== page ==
Clint Smith is a writer, teacher, and doctoral candidate in Education at Harvard University with a concentration in Culture, Institutions, and Society. He is a recipient of the National Science Foundation's Graduate Research Fellowship with research interests that include mass incarceration, the sociology of race, and the history of U.S. inequality. Previously, he taught high school English in Prince George’s County, Maryland where, in 2013, he was named the Christine D. Sarbanes Teacher of the Year by the Maryland Humanities Council.

He has spoken at the 2015 TED Conference in Vancouver, British Columbia, the U.S. Department of Education, the IB Conference of the Americas, the Aspen Summit on Inequality and Opportunity. He has been profiled in The Washington Post, NPR's Here & Now, Vox, The Huffington Post, The Root, NBC News, and The Boston Globe. His two TED Talks, The Danger of Silence and How to Raise a Black Son in America, collectively have been viewed more than 5 million times.

Clint is a 2014 National Poetry Slam champion and a 2017 recipient of the Jerome J. Shestack Prize from the American Poetry Review. He is also a Cave Canem Fellow, a Callaloo Creative Writing Workshop Fellow, and has served as a cultural ambassador for the U.S. Department of State. His writing has been published in The New Yorker, The Atlantic, The New Republic, The Guardian, Boston Review, the Harvard Educational Review and elsewhere. His first full-length collection of poetry, Counting Descent, was published by Write Bloody Publishing in 2016. It won the 2017 Literary Award for Best Poetry Book from the Black Caucus of the American Library Association, was a finalist for an NAACP Image Award, and was selected as the 2017 'One Book One New Orleans' book selection.

Clint earned a BA in English from Davidson College and is an alumnus of the New Orleans Public School System.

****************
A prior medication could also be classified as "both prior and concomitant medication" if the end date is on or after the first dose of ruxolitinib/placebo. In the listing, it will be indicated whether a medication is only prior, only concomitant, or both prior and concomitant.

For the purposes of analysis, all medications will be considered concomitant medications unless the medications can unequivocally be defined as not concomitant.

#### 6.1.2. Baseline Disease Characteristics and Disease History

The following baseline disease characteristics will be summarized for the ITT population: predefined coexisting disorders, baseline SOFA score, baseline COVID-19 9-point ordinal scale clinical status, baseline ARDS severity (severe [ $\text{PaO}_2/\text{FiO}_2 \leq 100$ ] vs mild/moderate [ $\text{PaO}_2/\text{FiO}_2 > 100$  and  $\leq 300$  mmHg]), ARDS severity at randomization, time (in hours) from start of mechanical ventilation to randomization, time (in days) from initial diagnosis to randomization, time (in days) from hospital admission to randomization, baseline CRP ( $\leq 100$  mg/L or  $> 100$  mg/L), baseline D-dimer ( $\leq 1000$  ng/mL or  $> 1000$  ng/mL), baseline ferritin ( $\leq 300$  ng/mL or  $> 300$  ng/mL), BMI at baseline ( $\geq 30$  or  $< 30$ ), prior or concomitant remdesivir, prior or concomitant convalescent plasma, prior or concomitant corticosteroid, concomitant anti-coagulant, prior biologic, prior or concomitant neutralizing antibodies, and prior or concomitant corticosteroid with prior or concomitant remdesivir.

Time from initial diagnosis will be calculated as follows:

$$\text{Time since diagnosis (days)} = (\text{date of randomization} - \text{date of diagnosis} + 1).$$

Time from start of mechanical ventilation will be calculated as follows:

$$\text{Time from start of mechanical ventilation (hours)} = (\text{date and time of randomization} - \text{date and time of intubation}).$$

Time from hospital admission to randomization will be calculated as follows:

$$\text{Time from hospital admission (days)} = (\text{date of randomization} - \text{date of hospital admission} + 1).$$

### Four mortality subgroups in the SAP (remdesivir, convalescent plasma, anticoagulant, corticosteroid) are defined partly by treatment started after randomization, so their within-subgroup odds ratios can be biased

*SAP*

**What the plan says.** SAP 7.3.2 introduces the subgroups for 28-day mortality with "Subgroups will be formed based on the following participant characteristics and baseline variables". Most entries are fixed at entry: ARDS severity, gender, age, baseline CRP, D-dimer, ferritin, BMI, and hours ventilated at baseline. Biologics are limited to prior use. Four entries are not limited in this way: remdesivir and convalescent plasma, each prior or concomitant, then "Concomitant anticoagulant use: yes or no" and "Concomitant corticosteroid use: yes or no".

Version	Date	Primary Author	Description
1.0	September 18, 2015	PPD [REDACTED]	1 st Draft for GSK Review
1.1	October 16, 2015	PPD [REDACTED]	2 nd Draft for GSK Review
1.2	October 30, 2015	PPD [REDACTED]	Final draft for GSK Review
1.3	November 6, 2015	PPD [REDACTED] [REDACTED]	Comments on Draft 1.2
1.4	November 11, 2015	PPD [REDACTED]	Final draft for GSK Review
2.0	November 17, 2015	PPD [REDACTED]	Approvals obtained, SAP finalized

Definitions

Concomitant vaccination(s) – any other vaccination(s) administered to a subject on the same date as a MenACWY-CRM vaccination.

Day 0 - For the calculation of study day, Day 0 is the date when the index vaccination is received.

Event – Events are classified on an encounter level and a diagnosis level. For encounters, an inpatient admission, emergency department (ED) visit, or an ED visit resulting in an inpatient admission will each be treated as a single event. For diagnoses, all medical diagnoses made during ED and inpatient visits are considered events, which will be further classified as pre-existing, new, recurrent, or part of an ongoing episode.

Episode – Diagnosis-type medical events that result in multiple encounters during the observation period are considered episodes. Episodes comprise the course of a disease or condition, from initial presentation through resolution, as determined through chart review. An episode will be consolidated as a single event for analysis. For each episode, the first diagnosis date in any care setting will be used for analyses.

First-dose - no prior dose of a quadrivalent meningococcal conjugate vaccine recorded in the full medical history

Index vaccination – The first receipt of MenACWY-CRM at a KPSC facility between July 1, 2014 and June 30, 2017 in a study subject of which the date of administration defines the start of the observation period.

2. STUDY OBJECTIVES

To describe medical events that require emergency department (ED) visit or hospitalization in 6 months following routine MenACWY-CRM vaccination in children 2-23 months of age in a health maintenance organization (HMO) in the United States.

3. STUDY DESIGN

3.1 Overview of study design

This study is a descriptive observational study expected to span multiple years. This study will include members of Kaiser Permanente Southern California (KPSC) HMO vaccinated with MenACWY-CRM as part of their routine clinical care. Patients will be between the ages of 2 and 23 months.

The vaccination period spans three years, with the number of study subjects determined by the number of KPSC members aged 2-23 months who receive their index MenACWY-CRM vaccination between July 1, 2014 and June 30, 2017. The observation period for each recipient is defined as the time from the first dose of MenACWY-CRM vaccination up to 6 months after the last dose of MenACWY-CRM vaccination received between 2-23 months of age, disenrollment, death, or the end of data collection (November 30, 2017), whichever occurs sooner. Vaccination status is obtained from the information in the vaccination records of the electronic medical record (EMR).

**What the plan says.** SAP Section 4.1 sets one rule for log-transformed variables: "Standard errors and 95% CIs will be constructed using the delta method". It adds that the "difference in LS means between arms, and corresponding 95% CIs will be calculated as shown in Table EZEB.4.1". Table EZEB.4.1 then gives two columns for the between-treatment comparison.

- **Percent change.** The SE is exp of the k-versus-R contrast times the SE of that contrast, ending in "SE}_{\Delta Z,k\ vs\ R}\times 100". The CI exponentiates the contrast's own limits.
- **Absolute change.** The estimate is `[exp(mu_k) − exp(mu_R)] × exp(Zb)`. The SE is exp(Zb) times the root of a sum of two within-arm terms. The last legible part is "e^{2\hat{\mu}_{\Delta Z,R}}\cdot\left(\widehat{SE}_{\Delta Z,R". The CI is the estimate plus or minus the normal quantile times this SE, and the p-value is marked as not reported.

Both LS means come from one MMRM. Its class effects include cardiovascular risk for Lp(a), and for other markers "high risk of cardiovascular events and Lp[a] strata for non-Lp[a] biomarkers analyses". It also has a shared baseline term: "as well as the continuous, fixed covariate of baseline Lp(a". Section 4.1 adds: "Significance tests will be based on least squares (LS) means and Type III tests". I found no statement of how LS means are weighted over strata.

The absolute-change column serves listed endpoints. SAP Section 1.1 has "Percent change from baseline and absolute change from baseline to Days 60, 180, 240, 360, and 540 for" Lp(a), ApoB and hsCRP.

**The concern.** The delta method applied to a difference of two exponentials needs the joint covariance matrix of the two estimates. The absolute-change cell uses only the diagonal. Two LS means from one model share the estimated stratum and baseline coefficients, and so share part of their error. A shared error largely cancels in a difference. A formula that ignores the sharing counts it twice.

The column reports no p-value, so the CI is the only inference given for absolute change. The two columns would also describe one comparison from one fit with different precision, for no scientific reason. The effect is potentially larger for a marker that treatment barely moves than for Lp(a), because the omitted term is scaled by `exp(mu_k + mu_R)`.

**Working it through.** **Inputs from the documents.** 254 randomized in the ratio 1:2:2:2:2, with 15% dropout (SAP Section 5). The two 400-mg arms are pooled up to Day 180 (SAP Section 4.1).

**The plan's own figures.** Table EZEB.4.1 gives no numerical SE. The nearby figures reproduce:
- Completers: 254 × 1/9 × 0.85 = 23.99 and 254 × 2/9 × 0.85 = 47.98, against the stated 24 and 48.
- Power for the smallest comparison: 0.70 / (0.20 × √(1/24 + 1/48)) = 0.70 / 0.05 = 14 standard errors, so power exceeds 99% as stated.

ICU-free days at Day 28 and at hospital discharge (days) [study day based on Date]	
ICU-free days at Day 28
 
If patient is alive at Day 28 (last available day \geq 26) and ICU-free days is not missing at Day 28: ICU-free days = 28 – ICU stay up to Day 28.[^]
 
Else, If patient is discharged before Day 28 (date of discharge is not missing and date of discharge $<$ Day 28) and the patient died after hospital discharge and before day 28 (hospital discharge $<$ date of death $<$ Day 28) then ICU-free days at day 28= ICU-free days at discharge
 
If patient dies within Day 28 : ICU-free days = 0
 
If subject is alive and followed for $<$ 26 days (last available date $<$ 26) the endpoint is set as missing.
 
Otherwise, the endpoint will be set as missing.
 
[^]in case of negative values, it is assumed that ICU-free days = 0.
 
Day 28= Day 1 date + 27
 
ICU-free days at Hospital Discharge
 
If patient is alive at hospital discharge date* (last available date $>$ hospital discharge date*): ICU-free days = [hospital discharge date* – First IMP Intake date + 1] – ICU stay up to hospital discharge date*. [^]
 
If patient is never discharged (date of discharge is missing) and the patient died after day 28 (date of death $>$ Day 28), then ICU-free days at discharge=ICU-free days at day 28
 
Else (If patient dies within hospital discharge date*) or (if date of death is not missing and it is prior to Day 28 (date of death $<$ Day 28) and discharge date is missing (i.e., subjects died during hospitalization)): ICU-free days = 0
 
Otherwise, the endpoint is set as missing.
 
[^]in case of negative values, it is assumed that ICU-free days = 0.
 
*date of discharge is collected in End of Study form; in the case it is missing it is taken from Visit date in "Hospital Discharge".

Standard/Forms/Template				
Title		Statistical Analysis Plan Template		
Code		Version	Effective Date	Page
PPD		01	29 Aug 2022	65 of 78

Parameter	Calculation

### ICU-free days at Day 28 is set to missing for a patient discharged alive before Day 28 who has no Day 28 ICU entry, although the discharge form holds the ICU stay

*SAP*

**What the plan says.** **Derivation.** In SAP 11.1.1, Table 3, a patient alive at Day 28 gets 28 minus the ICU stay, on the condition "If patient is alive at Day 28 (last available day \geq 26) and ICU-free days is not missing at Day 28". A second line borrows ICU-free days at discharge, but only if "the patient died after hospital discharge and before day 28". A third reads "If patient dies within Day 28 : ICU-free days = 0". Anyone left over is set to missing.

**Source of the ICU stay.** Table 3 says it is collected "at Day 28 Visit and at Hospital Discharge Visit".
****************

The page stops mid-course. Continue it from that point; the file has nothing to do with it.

TEACHING CRITICAL CONSCIOUSNESS AND DEVELOPING EMPATHY

Using his personal experiences and time in the classroom as an educator, Clint raises the questions on whether we are silent bystanders or active citizens in this talk. Through examples of his poetry and using historical written examples, including James Baldwin's "A Talk to Teachers," Clint shares stories of justice, community, and education, helping audiences understand that both classrooms and communities are not off limits from the affects of the rest of the world. It is necessary for us to wrestle with those questions in order to more properly serve the young people impacted by historical and contemporary trauma.

THE DANGER OF SILENCE

As a researcher and poet, Clint's work lies at the intersection of art and social science, creating a unique lens through which to think about American social stratification. Clint discusses the ideas of silence and empathy—both on a macro and micro level context. What are the historical silences that have shaped the landscape of our country and often go unacknowledged? What are the interpersonal silences that we perpetuate with our complicity? In what ways is our empathy towards people often contingent on the identity of those individuals? In this talk, Clint helps organizations understand and address how internal and external stakeholders are deeply affected by the sociopolitical phenomena that they experience every day in this age of political and social tumult. Clint shares personal stories to illuminate how we as individuals and organizations can all recognize the power of our voice.

COUNTING DESCENT

Based on his debut poetry collection, Clint's coming of age story seeks to complicate our conception of lineage and tradition. He explores the cognitive dissonance that results from belonging to a community that unapologetically celebrates black humanity while living in a world that often renders blackness a caricature of fear. His poems move fluidly across personal and political histories, all the while reflecting on the social construction of our lived experiences. Clint brings the reader on a powerful journey forcing us to reflect on all that we learn growing up, and all that we seek to unlearn moving forward.

So many of these poems just blow me away. Incredibly beautiful and powerful.
— Michelle Alexander, Author of "The New Jim Crow"